Heald College; It’s Not the Only Option

College Representative Presents to Vacant Room

Megumi Kamikawa

Staff Writer

    Keary Flagg, representative of the Hayward Heald College campus, came to American High School’s Career Center on February 25, 2014 in hopes to find junior and senior recruits. With Heald’s areas of focus (healthcare, business, legal, and technology),he had expected a rather decent amount of students to attend.

    Unfortunately, Flagg had prepared his slideshow presentation and informational pamphlets for an empty room. Although often visiting individual classrooms as a representative, his past 14 years of working in education has developed into one of his many enjoyments, regardless of the turnout.

    “I don’t really mind that no one showed up. But, when students do come to these presentations, I think it’s really awesome. It shows a lot of their self-motivation and interests,” Flagg said. “I like being able to help students get set on their future, and help them get to the next step towards what they strive for.”

    Many other colleges have contacted American High School to schedule days in which they can come visit and speak to students. College visits are organized by the Career Center counselor and advisor, Theresa D’Audney, and can be found online through Schoolloop.

The Heald College pamphlet sits alongside the representative’s business contact card on an isolated table. Representative Flagg left information in the Career Center for students who missed out on the presentation, or students can visit www.heald.edu for more information about the college. “We have special scholarship offers for incoming high school graduates,” Flagg said. “They go up to about $2100. We also offer tours where they can meet with certain people and discuss some of their interests.”
The Heald College pamphlet sits alongside the representative’s business contact card on an isolated table. Representative Flagg left information in the Career Center for students who missed out on the presentation, or students can visit http://www.heald.edu for more information about the college. “We have special scholarship offers for incoming high school graduates,” Flagg said. “They go up to about $2100. We also offer tours where they can meet with certain people and discuss some of their interests.”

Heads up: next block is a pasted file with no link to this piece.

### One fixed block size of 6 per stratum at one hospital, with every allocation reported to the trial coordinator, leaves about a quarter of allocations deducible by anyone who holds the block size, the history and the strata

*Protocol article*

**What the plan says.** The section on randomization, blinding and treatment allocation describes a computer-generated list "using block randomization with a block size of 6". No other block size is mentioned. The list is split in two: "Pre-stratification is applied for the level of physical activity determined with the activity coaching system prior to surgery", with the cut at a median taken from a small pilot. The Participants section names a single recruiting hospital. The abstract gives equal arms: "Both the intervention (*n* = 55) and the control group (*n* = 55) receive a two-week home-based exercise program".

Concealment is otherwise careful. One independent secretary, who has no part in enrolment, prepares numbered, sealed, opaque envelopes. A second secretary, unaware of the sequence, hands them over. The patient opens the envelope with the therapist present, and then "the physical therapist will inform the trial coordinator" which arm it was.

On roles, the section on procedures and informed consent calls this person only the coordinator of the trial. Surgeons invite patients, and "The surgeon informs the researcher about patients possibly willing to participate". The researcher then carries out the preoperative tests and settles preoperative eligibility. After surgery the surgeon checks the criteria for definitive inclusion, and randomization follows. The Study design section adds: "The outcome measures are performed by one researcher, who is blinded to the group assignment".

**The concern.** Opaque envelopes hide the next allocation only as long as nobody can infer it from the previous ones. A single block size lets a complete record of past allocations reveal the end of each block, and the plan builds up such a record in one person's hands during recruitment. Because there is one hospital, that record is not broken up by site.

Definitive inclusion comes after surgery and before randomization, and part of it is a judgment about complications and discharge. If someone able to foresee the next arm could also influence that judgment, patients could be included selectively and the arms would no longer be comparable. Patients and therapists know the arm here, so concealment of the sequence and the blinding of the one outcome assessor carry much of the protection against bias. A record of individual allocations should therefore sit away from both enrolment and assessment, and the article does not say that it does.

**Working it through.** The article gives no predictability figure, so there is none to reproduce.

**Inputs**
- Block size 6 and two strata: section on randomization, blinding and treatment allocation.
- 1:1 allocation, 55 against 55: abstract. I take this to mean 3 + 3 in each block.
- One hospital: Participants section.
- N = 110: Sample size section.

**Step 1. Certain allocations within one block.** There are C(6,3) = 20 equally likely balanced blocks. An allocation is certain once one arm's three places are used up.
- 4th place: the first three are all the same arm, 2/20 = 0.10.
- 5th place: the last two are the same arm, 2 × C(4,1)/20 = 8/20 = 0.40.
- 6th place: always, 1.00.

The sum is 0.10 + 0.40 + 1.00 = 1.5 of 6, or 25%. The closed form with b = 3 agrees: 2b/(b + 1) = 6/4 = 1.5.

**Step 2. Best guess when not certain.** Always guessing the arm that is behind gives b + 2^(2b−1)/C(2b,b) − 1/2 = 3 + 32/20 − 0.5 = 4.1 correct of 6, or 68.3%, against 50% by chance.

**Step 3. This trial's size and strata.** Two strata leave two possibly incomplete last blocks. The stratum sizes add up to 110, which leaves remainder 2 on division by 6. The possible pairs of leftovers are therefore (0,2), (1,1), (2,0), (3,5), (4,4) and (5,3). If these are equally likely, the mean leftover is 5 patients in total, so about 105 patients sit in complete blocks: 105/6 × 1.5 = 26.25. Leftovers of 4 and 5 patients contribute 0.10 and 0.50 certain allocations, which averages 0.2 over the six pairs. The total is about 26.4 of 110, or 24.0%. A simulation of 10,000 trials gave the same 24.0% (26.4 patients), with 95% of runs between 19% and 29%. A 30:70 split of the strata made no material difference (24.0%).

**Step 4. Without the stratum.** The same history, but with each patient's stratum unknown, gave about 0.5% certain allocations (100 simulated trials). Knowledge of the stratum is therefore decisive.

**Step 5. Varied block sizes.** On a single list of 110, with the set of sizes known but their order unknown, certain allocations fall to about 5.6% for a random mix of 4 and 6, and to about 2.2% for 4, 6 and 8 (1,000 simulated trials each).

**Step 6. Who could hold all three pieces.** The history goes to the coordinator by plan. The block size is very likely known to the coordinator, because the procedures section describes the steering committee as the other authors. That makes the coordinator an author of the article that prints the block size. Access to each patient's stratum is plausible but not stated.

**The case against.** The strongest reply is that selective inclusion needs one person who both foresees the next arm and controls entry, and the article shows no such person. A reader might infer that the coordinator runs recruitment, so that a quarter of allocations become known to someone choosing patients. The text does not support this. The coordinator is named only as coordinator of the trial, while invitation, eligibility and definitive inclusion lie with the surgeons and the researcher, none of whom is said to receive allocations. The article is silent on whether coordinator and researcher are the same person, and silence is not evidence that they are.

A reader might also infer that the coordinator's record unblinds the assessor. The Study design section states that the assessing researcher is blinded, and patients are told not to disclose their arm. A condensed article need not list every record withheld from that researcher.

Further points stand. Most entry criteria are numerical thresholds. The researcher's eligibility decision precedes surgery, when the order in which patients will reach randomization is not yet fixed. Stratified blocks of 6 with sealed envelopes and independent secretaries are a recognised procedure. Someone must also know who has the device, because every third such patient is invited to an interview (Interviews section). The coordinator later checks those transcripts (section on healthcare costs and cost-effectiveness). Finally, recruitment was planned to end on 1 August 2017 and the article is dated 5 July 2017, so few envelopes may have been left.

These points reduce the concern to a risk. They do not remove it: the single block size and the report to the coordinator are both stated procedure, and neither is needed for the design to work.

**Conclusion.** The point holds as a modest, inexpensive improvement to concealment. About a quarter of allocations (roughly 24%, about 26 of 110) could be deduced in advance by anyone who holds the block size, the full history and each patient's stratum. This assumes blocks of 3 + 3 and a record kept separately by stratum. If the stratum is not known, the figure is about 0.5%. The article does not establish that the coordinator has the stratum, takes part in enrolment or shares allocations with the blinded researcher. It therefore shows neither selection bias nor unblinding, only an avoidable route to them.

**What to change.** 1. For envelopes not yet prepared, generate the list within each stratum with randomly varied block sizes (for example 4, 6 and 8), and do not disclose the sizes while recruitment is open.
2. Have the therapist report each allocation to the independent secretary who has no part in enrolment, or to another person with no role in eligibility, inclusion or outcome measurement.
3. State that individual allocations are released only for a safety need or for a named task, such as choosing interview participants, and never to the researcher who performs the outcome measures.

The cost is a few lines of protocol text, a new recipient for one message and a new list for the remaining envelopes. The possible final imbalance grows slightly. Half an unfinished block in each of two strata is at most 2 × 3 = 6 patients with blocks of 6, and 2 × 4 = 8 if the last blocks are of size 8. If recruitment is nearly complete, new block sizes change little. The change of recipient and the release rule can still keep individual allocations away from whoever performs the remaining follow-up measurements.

“It was a little surprising that no one attended, especially when the presentation was intended to be a medical focus,” D’Audney said. “But I really just want to be sure that students are aware of all the different college options that are out there.”

    Similarly to Heald’s visit, many students have failed to attend the college-related opportunities that the Career Center often provides. Even with the amount of advertising that is spread through both Schoolloop and the daily announcements, students are often unaware of college visits.

    “I think high school students should start becoming more aware of e-mail,” D’Audney said. “There are a lot of opportunities, including scholarships, that I send through e-mails.”

    Representatives like Flagg are prime examples of the colleges who contact the school to schedule college visits. D’Audney stated that she would often have to schedule the visits over the summer, even without being paid to do so.

    “Recently we’ve been getting a lot of requests from colleges to visit the school, including Rutgers and Yale,” D’Audney said. “Rutgers is scheduled to come visit on April 2nd, and juniors can sign up for the presentation through Naviance Family Connection. I’m also thinking of having some vocational and trade schools come in during lunch and set up tables in the rotunda for students to look at.”

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